Corpse Flower Blooms at WIU
Macomb, IL – A smell like that of a corpse now engulfs the Western Illinois University Botany Greenhouse.
The odor comes from an exotic flower called the Titan Arum, nicknamed the Corpse Flower.
The flower in WIU's greenhouse has grown at a steady pace since the fall. Greenhouse gardener Jeff Hillyer says it will eventually reach 12 feet. He says Titan Arums can grow as tall as 20 feet in the wild.
"They kind of just sit there and you have a small little leaf bud or flower bud and it doesn't look like much, then all of sudden it starts growing," says Hillyer. "Once it got to around 20 inches tall it really started to grow a lot."
He says the flowers are native to the equatorial rain forests of Indonesia so they like heat and humidity. Hillyer says the campus was without heat for a few days last week so he had to come in overnight to turn on portable heaters to keep the greenhouse warm.
WIU received four Titan Arum seeds from the University of Wisconsin in 2002. Hillyer says it's a fairly rare plant and there are not many in cultivation that have bloomed.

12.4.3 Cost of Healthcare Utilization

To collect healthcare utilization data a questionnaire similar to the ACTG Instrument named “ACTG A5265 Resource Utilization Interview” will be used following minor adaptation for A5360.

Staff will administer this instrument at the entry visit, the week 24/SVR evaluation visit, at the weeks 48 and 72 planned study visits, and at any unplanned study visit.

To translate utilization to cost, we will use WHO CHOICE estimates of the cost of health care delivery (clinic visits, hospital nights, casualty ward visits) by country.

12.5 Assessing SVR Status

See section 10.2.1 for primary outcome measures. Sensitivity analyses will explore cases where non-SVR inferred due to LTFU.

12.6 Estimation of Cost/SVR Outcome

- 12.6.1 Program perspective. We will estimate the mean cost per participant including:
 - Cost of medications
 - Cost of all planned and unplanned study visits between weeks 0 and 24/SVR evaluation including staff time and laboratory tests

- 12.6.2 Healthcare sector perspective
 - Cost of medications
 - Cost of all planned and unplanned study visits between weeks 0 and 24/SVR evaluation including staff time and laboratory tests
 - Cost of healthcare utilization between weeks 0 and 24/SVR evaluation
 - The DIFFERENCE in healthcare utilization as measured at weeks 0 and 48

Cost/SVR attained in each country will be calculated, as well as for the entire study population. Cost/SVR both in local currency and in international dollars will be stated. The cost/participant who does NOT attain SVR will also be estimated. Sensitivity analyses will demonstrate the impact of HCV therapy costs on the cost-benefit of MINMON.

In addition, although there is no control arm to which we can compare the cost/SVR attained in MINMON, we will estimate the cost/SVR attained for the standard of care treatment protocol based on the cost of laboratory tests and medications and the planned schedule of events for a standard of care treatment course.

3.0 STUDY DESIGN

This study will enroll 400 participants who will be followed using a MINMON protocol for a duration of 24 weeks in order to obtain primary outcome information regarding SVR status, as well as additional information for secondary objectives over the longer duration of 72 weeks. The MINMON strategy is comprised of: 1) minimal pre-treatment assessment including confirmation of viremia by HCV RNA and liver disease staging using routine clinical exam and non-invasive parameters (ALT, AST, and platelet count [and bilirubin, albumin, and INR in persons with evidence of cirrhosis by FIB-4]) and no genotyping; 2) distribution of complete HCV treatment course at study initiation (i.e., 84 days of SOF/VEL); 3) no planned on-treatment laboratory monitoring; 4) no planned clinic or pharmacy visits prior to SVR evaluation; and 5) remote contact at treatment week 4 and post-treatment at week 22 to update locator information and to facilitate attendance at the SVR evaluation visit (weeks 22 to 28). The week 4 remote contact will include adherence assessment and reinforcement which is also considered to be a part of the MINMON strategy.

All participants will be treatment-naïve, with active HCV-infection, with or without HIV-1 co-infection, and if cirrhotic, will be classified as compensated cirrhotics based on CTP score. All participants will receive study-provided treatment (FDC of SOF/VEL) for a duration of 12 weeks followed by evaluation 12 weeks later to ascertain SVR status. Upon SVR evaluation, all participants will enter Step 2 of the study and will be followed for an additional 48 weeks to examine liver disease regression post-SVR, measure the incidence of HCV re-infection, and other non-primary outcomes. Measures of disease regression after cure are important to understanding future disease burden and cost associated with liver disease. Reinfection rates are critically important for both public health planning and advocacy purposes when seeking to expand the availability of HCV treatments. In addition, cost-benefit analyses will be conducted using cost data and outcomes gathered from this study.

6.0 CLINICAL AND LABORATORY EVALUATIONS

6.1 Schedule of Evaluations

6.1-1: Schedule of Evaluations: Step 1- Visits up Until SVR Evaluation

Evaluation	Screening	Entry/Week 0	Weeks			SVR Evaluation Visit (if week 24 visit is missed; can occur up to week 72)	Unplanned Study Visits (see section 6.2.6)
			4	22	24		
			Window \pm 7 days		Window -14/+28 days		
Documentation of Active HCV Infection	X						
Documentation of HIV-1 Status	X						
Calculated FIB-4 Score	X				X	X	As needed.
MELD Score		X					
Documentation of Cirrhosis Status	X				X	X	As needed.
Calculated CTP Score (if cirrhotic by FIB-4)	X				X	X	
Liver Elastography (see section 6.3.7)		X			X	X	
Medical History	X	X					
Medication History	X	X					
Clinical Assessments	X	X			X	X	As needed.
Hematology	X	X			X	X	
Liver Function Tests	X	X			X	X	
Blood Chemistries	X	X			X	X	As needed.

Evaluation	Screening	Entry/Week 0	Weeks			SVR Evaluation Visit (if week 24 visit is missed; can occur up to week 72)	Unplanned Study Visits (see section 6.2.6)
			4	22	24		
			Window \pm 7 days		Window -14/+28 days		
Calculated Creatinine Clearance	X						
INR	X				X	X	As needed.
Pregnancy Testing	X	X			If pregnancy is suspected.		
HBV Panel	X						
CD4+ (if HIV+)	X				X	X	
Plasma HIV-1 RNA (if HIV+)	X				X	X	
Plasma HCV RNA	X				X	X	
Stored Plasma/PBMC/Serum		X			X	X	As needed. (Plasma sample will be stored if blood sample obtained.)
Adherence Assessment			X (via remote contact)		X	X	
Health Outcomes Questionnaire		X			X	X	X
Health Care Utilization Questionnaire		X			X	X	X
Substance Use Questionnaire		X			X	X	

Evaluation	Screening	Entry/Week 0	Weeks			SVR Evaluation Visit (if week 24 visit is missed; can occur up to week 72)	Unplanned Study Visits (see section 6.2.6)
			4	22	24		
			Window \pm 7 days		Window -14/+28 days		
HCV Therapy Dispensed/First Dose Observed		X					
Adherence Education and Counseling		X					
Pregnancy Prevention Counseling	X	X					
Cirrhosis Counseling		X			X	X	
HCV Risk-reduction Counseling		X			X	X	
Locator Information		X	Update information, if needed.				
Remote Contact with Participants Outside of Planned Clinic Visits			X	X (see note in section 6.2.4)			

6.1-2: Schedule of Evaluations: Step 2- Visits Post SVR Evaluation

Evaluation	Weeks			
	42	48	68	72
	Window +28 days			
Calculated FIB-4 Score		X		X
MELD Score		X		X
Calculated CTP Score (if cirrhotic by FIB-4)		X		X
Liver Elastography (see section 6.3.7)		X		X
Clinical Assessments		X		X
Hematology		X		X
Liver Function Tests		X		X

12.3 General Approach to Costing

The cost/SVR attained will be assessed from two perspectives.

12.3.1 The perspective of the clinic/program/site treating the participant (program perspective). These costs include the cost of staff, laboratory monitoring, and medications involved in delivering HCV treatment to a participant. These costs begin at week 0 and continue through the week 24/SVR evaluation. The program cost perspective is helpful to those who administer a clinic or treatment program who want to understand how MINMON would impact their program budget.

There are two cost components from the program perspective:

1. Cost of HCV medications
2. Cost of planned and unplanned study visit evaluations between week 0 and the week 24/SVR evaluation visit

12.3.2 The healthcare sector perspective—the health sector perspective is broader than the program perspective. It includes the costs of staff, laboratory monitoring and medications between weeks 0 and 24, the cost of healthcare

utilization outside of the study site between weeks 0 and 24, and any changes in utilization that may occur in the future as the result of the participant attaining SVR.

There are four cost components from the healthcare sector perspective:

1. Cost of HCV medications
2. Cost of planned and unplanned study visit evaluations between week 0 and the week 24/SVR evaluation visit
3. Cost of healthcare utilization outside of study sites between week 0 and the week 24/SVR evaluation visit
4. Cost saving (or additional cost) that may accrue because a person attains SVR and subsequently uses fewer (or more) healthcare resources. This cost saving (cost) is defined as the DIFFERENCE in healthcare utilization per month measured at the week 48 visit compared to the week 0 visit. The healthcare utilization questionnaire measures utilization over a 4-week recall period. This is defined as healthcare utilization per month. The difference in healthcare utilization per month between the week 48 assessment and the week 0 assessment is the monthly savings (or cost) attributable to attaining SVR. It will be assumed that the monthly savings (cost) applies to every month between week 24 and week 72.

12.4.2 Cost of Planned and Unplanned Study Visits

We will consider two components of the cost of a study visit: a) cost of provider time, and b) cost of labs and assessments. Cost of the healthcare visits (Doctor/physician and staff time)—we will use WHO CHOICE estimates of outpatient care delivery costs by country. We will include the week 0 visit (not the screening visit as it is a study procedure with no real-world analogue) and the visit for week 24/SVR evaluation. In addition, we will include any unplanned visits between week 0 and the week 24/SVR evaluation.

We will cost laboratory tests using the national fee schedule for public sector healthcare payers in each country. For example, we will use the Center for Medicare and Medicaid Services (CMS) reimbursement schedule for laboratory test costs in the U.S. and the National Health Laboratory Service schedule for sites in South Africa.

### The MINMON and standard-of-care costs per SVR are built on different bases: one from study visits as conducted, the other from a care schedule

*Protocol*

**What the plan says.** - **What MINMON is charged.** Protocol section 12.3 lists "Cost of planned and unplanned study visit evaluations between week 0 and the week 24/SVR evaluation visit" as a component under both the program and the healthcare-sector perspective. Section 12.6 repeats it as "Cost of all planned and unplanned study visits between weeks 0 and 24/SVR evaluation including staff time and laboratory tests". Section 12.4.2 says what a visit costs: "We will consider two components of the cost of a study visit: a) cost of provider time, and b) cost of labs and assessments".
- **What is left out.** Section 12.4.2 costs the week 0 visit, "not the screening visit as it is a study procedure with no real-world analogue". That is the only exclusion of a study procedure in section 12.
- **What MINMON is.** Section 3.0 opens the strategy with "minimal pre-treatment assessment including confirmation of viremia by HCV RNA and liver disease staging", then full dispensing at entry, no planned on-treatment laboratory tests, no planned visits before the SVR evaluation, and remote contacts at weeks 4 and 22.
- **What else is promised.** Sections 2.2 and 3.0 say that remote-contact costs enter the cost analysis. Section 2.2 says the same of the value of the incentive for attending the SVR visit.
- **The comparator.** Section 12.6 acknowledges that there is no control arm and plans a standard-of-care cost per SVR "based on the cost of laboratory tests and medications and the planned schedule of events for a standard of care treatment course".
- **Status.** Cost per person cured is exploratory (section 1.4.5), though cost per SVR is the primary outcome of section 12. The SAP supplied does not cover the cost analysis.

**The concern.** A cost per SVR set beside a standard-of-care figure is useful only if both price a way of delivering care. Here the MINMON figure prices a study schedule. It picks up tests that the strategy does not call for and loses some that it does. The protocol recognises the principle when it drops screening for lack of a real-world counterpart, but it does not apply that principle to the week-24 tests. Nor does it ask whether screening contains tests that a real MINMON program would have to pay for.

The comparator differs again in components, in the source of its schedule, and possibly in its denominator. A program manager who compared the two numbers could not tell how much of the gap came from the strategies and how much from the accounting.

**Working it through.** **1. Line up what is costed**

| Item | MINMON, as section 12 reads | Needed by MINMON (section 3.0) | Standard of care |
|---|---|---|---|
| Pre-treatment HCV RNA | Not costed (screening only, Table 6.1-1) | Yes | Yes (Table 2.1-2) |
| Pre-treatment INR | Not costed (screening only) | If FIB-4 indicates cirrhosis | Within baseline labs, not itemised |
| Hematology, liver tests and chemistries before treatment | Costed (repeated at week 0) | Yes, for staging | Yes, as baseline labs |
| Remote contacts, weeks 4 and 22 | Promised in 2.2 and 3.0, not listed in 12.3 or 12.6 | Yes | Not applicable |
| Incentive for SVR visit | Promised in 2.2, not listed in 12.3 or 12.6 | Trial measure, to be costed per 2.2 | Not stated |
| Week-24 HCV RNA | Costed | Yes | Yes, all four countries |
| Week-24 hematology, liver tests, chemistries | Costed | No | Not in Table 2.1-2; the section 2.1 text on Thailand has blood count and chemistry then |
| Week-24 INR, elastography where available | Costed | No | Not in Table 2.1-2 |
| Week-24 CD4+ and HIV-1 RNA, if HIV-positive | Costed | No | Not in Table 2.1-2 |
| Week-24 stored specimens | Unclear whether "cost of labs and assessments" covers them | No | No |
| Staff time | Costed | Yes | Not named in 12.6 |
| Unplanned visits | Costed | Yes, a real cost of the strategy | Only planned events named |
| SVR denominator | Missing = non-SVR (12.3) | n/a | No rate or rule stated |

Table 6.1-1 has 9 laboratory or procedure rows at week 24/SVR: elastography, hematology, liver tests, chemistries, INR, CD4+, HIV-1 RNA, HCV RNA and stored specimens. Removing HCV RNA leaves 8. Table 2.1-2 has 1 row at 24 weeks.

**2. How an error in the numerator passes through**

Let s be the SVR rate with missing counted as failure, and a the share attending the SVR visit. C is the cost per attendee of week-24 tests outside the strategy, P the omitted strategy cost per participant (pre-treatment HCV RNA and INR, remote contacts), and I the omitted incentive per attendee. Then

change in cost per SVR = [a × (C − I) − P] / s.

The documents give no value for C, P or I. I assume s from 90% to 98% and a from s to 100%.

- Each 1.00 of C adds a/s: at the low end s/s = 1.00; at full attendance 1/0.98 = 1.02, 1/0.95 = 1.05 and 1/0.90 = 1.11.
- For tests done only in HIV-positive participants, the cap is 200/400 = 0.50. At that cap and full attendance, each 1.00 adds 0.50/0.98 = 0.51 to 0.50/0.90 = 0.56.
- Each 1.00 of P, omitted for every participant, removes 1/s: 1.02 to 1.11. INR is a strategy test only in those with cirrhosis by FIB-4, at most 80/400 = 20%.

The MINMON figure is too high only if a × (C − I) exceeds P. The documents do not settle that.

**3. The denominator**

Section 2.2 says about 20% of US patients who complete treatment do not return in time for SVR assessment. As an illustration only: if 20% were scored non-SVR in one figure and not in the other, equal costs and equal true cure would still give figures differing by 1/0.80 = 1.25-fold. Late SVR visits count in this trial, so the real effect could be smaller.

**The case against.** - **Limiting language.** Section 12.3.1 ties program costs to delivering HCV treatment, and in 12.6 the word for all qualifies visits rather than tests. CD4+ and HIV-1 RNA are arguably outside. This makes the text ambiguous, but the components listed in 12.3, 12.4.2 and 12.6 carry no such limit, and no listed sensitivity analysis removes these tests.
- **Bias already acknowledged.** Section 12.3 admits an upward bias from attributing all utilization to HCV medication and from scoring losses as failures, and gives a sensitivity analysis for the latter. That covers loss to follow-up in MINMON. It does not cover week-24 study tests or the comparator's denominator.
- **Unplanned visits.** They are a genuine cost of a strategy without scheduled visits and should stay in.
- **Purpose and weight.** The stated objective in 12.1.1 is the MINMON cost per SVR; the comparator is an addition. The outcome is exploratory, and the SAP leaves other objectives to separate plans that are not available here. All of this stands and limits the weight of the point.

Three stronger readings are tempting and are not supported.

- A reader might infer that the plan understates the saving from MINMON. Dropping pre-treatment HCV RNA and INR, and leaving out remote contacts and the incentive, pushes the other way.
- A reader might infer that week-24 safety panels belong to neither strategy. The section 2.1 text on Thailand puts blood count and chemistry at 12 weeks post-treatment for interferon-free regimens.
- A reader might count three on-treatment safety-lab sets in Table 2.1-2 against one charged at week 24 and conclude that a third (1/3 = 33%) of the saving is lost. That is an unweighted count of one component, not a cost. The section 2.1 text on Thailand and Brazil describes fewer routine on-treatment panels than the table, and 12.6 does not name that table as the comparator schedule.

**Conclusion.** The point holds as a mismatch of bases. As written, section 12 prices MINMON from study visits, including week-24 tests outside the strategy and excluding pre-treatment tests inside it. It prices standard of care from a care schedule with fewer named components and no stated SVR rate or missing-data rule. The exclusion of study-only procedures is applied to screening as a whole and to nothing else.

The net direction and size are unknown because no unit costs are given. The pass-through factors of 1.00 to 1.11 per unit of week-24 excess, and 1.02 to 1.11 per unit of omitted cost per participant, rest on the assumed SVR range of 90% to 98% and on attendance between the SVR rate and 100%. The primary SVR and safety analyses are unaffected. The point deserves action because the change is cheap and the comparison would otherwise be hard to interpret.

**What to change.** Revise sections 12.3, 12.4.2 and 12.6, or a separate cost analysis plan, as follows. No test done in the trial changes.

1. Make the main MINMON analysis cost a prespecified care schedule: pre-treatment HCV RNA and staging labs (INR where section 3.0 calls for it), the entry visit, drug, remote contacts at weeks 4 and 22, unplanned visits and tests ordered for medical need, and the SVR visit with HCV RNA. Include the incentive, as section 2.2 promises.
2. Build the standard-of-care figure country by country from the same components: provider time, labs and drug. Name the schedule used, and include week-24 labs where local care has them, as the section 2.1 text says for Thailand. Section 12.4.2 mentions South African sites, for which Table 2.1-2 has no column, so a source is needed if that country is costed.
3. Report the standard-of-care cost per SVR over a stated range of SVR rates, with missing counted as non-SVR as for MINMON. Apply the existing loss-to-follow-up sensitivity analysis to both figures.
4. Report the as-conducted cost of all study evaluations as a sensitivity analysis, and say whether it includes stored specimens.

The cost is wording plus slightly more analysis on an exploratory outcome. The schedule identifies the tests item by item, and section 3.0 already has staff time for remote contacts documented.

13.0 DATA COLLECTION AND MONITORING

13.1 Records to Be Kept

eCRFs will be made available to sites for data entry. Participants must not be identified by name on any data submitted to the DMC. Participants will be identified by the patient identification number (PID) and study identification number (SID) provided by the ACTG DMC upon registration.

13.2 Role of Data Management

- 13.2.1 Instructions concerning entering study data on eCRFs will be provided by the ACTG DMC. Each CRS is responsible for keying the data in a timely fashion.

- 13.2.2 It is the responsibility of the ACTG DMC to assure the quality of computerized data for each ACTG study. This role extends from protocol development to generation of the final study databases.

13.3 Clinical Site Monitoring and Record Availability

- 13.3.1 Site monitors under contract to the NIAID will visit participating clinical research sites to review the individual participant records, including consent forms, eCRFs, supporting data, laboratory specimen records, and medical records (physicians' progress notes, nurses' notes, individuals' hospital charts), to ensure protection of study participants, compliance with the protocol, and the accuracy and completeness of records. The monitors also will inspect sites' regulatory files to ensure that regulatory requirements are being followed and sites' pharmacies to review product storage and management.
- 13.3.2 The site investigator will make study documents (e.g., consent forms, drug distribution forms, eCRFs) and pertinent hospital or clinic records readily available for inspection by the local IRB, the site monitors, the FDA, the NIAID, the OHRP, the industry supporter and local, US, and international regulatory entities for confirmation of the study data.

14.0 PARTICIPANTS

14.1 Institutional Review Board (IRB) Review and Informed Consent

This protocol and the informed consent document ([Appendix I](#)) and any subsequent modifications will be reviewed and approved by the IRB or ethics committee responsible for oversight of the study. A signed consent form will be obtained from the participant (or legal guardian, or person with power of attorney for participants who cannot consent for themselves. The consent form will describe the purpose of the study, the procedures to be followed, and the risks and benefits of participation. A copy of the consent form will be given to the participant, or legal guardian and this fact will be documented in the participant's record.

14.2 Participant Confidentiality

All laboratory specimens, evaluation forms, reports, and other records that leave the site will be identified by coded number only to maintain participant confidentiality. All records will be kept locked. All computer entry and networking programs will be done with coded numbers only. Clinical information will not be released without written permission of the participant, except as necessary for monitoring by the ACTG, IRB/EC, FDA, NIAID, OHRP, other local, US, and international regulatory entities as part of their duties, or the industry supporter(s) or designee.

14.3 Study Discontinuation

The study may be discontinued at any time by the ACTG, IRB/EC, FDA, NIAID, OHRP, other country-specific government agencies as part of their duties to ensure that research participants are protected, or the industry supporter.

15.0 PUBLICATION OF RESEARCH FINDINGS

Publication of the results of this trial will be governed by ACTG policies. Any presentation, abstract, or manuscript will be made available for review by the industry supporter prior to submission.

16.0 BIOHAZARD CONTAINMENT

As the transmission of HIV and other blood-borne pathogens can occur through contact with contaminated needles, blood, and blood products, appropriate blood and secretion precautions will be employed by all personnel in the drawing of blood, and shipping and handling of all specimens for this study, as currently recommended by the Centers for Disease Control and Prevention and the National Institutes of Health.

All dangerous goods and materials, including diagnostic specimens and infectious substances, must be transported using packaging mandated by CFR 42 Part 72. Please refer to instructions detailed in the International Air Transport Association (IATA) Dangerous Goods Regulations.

Hillyer says it's difficult to get a read on when one might bloom. Of the other three, one is in a vegetative state, which means it has a leaf on it. The other two are dormant.
"I hope the other two will bloom this year also when they break dormancy," says Hillyer. "But you never know until the thing gets to six or eight inches tall or maybe even a foot tall because you can't really tell the difference between a flower bud and a leaf bud."
The university says the bloom is composed of thousands of flowers and its nickname comes from the blooms' odor that smells like rotting meat. In its native environment, the Titan Arum is pollinated by carrion beetles and flesh flies, which are attracted to the horrendous odor.